After starting strong in a period of national mourning after JFK’s assassination, LBJ’s approval ratings slipped consistently as his disapproval ratings climbed. By mid-way in his presidency, his disapproval rating was fighting with his approval rating for dominance.1
There was more to LBJ’s presidency than Vietnam, but rightly or wrongly, it came to define LBJ’s presidency in the eyes of many Americans then and since. It weighed heavily on his presidency, on him personally, and on the public perception of his job performance.
LBJ’s Approval Ratings Compared to Other Modern Presidents
Across his whole presidency, LBJ’s average approval rating was actually quite good: 55.1 (the same, as it happens, as Bill Clinton’s).
But as always with presidential approval ratings, the trend is more revealing than the overall average. The overall story is one of relentless decline. And also of division, as his disapproval ratings gained strength.
The traumatic and unusual way in which LBJ became president led to very strong job approval ratings in the early weeks and months. While he pledged to continue JFK’s legacy, his initial approval ratings were far higher than JFK’s had been in the weeks before Dallas.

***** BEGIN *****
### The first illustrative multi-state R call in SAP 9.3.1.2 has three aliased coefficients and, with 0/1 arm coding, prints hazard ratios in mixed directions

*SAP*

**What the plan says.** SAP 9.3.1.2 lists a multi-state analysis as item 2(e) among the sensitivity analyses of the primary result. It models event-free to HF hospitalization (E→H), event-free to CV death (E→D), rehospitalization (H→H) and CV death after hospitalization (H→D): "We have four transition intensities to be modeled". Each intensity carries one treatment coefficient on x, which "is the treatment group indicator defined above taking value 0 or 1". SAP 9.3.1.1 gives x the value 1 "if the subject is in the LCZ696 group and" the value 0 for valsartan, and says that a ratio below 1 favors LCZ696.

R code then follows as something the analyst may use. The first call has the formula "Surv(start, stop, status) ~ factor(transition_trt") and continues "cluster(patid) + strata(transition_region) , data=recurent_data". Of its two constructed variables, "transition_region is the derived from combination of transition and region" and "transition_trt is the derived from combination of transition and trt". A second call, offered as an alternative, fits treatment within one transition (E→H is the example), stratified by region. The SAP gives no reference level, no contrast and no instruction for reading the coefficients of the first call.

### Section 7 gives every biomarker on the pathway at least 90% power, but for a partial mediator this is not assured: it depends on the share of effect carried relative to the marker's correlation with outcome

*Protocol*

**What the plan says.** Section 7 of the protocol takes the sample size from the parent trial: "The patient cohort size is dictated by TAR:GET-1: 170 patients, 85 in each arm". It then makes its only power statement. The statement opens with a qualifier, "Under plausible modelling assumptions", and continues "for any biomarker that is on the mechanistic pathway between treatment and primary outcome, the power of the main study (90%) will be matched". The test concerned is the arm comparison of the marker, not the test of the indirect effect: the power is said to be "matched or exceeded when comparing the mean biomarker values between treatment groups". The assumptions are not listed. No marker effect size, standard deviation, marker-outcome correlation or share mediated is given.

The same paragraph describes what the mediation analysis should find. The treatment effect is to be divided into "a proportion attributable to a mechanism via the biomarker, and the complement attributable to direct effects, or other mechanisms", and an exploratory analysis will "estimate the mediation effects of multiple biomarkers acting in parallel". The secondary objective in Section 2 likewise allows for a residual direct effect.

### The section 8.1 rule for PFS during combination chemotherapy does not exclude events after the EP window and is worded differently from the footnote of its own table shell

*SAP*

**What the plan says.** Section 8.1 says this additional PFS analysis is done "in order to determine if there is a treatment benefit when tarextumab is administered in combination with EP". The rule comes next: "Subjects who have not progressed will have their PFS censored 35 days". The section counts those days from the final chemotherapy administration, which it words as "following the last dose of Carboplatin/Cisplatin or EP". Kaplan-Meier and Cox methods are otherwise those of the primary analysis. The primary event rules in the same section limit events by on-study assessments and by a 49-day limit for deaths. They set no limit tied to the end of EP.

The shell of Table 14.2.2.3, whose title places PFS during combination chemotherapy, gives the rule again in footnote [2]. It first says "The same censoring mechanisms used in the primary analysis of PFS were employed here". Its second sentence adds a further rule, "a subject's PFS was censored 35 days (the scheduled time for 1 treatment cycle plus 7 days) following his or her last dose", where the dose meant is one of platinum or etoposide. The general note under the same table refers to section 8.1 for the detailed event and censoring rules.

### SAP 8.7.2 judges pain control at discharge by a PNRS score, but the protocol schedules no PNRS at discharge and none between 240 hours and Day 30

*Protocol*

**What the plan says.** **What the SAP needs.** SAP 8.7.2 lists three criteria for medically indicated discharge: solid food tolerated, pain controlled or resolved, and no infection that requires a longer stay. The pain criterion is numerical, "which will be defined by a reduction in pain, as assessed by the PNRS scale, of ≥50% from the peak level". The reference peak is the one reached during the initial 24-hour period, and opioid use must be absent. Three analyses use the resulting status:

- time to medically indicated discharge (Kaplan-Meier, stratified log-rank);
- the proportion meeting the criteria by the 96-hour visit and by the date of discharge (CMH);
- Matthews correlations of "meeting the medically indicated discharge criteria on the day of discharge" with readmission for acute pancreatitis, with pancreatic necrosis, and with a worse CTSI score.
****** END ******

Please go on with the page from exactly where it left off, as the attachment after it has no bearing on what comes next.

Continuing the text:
The presidency was not yet his own, but his highest public approval ratings of his presidency were in the first six months, from November 1963 through May 1964, when his approval rating was around 75 percent or higher.
There was a lot going on at home and abroad in 1964 and 1965, including escalation of U.S. involvement in Vietnam, civil rights upheaval and legislation, a war on poverty. Through it all, LBJ’s approval ratings remained quite strong. But their trend was steadily downward.
By the fall of 1966, LBJ’s disapproval ratings basically matched his approval ratings, as Americans became evenly divided in their opinions of whether LBJ was doing a good or poor job in the Oval Office. And while there were temporary fluctuations, that situation remained basically in place through the rest of his presidency.
By 1967, Vietnam had taken hold of LBJ’s presidency and wouldn’t let go. There was pervasive news coverage of a war going badly and a growing dissatisfaction with how things were going at home.
1968 was one of the most tumultuous in modern American history. Riots in the nation’s major cities, the assassination of not one, but two, very high profile public figures (RFK and MLK), and the news from Vietnam all bad. And to top it all off, it was a presidential election year. LBJ said in March that he would sit the election out, but America was boiling.
After the beginning of 1966 there were few bright spots in LBJ’s approval ratings, but he could at least take some small consolation that he finished out his term with marginally stronger approval ratings than disapproval ratings. And the approval rating was nudging up toward 50 percent again.